Making and modifying dressforms
Making the dressform was my very first project and I started with no previous experience (apart from messing up some curtains). I was looking out for a way to learn the basics and didn't imagine I would be confidently patterning from scratch 2 months later.
I found body image to be the biggest problem in selecting a dressform. Even after that was fixed I needed to find a way to modify mine as I would get a huge crease in the back when trying things on. Mostly this page is about what I did to figure out how to alter a dresform to fit my shape.
Custom dressform patterning
I bought a Bootstrap fashion custom fit dressform pattern and I think they are brilliant. You can type in your own measurements, pick your body shape from a choice of silhouettes then buy a computer generated pattern. The instructions are not perfect but reasonable. A sew along on Youtube helped me a lot. There were many techniques I still didn't understand but looked up the words and found tutorials. The dressform was my first project and was how I learned to sew. It took me 4 days (maybe 30 hours) to sew together.
There were still some obstacles. The image on the right compares my body (red) with my second dressform (black).
Body image and dressforms
There were a few options of dressform to choose from and my initial idea was to chose a female pattern. While I am biologically male I wanted to make female stuff so it seemed logical to go for a female pattern. I made one but it didn't work out too well. Very quickly the dressform had a mastectomy so I could use breastforms instead.
The armscye (armhole shape) was the other big problem. The male armscye extends downwards and forward of the female so I always had to modify arm holes during fittings which was inconvenient.
So I made a second dressform based on a male form pattern. That worked better and only took 2 days to make. The armscye was much better but suddenly I had fit problems at the back. Anything draped on the form would wrinkle at the back when I tried it on. You can't fix the back when you are trying stuff on - that's why you need the dressform in the first place!
Modifying the dress form
To figure out what was going wrong I ended up taking photos of myself in front and side view and overlaying them with photos of the dressform. These are not the sort of photos I would ordinarily post on the internet but the page makes no sense without them. In the photos my silhouette is in red and the dressform is a real photo.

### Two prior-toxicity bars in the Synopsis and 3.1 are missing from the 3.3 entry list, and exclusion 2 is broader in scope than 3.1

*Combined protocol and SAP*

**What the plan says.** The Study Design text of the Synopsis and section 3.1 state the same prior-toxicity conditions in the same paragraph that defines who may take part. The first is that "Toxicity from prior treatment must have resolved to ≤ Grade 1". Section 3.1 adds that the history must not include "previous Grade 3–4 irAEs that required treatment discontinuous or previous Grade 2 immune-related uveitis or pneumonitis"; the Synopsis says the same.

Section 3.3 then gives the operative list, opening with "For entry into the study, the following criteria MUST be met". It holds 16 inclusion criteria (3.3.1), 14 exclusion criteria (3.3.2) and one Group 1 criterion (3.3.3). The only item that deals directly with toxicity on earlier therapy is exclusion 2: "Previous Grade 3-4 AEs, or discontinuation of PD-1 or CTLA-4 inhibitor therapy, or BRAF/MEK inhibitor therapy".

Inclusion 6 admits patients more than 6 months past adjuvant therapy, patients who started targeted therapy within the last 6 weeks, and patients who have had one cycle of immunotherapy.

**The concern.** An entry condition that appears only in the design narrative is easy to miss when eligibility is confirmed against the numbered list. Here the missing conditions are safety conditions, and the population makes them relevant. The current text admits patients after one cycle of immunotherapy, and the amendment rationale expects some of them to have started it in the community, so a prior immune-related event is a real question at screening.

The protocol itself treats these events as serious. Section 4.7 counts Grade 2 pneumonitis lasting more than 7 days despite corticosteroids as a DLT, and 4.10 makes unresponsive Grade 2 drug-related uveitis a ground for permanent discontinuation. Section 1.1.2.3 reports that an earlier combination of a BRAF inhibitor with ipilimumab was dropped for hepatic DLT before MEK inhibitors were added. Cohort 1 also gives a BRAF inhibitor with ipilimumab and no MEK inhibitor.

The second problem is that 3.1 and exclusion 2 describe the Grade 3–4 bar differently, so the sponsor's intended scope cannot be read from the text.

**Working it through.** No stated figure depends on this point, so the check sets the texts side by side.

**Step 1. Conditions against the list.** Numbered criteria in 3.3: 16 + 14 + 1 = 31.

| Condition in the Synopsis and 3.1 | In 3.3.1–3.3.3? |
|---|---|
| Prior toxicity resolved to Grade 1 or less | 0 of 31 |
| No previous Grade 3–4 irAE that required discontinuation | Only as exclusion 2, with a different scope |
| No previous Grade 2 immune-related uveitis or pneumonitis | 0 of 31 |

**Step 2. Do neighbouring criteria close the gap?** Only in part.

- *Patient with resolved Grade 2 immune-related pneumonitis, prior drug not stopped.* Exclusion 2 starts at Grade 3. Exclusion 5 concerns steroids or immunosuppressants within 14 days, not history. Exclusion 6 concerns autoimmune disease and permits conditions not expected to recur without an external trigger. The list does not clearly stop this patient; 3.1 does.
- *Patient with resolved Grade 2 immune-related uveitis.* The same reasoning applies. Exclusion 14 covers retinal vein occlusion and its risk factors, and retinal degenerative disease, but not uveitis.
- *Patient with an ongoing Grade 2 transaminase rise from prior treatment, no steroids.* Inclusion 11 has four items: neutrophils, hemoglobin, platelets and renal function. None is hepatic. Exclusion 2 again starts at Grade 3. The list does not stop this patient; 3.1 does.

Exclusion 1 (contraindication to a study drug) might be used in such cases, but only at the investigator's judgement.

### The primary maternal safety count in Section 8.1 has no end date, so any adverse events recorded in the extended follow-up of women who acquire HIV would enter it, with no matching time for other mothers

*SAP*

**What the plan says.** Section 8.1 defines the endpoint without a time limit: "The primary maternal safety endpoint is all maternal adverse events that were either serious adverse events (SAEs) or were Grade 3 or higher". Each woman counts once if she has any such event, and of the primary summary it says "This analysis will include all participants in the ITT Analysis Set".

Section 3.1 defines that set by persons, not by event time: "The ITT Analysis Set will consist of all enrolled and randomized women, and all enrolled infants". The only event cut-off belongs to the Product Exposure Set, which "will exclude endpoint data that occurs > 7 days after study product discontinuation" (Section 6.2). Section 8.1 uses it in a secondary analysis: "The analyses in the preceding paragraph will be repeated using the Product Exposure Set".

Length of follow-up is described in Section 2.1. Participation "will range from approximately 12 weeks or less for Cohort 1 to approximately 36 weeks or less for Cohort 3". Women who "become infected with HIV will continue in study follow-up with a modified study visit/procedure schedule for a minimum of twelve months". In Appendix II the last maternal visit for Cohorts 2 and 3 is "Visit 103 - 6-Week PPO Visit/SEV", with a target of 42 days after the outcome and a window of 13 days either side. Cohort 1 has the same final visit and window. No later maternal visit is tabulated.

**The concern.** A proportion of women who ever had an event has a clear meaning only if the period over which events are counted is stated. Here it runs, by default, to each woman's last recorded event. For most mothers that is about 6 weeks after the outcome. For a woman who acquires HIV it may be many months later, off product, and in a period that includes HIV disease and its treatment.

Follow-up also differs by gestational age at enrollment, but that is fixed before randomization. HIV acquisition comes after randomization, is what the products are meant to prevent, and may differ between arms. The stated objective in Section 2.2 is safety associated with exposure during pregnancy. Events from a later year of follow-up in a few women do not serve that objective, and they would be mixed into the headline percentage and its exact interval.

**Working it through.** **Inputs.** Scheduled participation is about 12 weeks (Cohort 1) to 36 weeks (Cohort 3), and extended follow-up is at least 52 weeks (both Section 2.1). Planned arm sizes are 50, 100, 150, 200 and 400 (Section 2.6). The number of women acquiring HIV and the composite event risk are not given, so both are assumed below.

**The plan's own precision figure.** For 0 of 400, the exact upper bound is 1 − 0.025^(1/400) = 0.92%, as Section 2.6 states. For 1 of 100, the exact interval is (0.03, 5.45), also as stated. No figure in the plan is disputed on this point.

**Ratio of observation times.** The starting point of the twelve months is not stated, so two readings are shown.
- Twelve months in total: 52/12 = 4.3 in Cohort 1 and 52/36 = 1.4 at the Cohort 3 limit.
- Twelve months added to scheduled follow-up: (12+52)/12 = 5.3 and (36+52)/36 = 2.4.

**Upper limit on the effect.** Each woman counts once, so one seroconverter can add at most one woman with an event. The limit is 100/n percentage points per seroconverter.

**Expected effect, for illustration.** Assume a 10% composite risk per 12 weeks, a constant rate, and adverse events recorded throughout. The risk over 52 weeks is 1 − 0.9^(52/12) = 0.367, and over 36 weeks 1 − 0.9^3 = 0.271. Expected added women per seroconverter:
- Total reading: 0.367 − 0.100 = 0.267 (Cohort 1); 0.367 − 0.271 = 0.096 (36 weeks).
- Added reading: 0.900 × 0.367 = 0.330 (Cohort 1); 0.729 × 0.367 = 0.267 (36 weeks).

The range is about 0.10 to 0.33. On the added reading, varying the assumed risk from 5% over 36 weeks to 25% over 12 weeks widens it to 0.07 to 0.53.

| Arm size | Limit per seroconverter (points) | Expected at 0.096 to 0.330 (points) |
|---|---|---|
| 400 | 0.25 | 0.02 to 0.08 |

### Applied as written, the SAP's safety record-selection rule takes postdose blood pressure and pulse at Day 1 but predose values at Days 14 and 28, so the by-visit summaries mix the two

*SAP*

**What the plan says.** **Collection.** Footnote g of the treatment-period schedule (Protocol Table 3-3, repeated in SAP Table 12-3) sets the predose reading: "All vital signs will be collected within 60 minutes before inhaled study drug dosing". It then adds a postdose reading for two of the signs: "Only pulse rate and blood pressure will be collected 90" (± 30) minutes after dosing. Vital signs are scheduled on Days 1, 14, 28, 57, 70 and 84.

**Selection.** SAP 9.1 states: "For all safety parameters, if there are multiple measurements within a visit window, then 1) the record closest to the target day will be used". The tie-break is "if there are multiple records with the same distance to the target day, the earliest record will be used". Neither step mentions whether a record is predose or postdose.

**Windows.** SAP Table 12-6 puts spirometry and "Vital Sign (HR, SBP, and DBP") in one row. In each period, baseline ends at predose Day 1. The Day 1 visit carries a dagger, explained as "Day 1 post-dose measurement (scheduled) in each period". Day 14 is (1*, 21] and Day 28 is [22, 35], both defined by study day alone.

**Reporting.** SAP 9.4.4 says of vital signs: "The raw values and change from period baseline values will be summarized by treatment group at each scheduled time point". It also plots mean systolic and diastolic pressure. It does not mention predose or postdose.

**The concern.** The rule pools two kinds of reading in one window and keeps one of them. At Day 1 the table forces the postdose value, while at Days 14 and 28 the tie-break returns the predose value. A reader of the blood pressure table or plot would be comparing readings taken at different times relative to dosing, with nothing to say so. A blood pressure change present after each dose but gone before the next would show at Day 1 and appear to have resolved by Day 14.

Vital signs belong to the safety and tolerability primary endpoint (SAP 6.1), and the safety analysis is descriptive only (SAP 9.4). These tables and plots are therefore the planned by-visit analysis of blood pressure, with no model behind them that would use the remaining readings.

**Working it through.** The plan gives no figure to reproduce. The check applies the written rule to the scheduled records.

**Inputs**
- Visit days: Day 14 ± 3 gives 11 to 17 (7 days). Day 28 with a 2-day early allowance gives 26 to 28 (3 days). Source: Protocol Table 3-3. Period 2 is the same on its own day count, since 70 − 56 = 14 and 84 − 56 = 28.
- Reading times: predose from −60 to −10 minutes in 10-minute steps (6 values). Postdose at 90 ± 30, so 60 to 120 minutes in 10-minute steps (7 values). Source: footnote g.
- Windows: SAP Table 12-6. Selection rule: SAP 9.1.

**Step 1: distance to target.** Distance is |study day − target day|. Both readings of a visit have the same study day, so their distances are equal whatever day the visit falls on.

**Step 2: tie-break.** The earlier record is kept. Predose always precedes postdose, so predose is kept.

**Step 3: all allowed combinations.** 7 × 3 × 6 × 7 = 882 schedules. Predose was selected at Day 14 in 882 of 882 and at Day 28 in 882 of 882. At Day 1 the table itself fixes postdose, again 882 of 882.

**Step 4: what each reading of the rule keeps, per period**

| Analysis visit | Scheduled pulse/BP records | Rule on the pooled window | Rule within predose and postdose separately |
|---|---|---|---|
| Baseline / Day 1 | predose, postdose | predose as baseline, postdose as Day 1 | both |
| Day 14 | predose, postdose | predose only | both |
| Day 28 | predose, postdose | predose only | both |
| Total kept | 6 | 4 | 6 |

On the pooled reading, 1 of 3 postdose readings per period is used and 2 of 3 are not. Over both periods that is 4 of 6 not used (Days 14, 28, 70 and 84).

The most noticeable thing is the difference in back curve. My lower back curved forward more than the dressform and my upper chest was further back. There were a choice of back curves when ordering the pattern and I seem to have chosen the wrong one. It is likely some of the other problems would have been fixed had I ordered the correct one in the first place.
I cut out the inner reinforcement and patterned a new one adjusting for the differences in the photo. That worked for the back curve but didn't correct well for the upper chest as the outer panels wanted to go back to their original shape after stuffing.
That change to the inner reinforcement is the difference between the first two photos to the right of this page.
My belly and love handles seem to be larger than expected. I admit to have been lazy recently. I made a 'cushion of shame' to pin around the waist to pad it out. It is useful to use a cushion rather than incorporate it into the dressform so I will be able to modify or remove it again if I get a bit less lazy. You might be able to make out the cushion of shame in the photo at the bottom of the page.
All this made the profile almost perfect so I was disappointed to still have the wrinkle problem at the back.
The cause of the problem
The thing causing trouble with the back wrinkles was my curved upper back and this became more obvious after I altered the inner reinforcement. In the top photo you can just see it sticking out a little past the dressform, and in the second photo it sticks out much further. My guess is this is bad posture as a result of too much time on computers as it also gives me neck pain.
I made a little cushion for the upper back and the wrinkles were fixed. Not knowing whether it was spine or shoulder blades causing the protrusion I made the cushion full width and it seemed to work so I didn't investigate any further.
In the bottom photo the overlays now match reasonably well and and now if I can get things to fit the dressform they will generally fit me. My shoulders are still a bit more slopey than the dressform, but the shoulder seam tends to be the last thing that needs to be adjusted and just needs a quick fitting to pin in the right place.
We are all different shapes, but if you can get the dressform spot on it opens up a whole world of fashion that lets you try out tricks to visually modify the form. They say never lie to your tailor. Most of all never lie to your dressform as it's only purpose in life is to dutifully help you make you make clothes that make you look good.
The fashion industry is all about showing off on impossibly small and beautiful models but it doesn't always seem to scale well. If you design for your own size and shape you can make your own fashion which will inevitably be more comfortable and flattering than anything anyone that someone else designed for a different shape.
The cushions in real life
For the photo the cushions are held by a couple of pins, but I tend to pin them to the dressform with a lot more pins so they don't move around during patterning. I made them quickly and roughly but the important thing seems to be to just have something there to pad the form.
One edge of my cushions is not sewn so I could make them and turn them inside out. Then I pushed pillow stuffing through the unsewn seam using a pushy stick to get it to about the right place. I have found no need to stitch up the open seam and have left it open.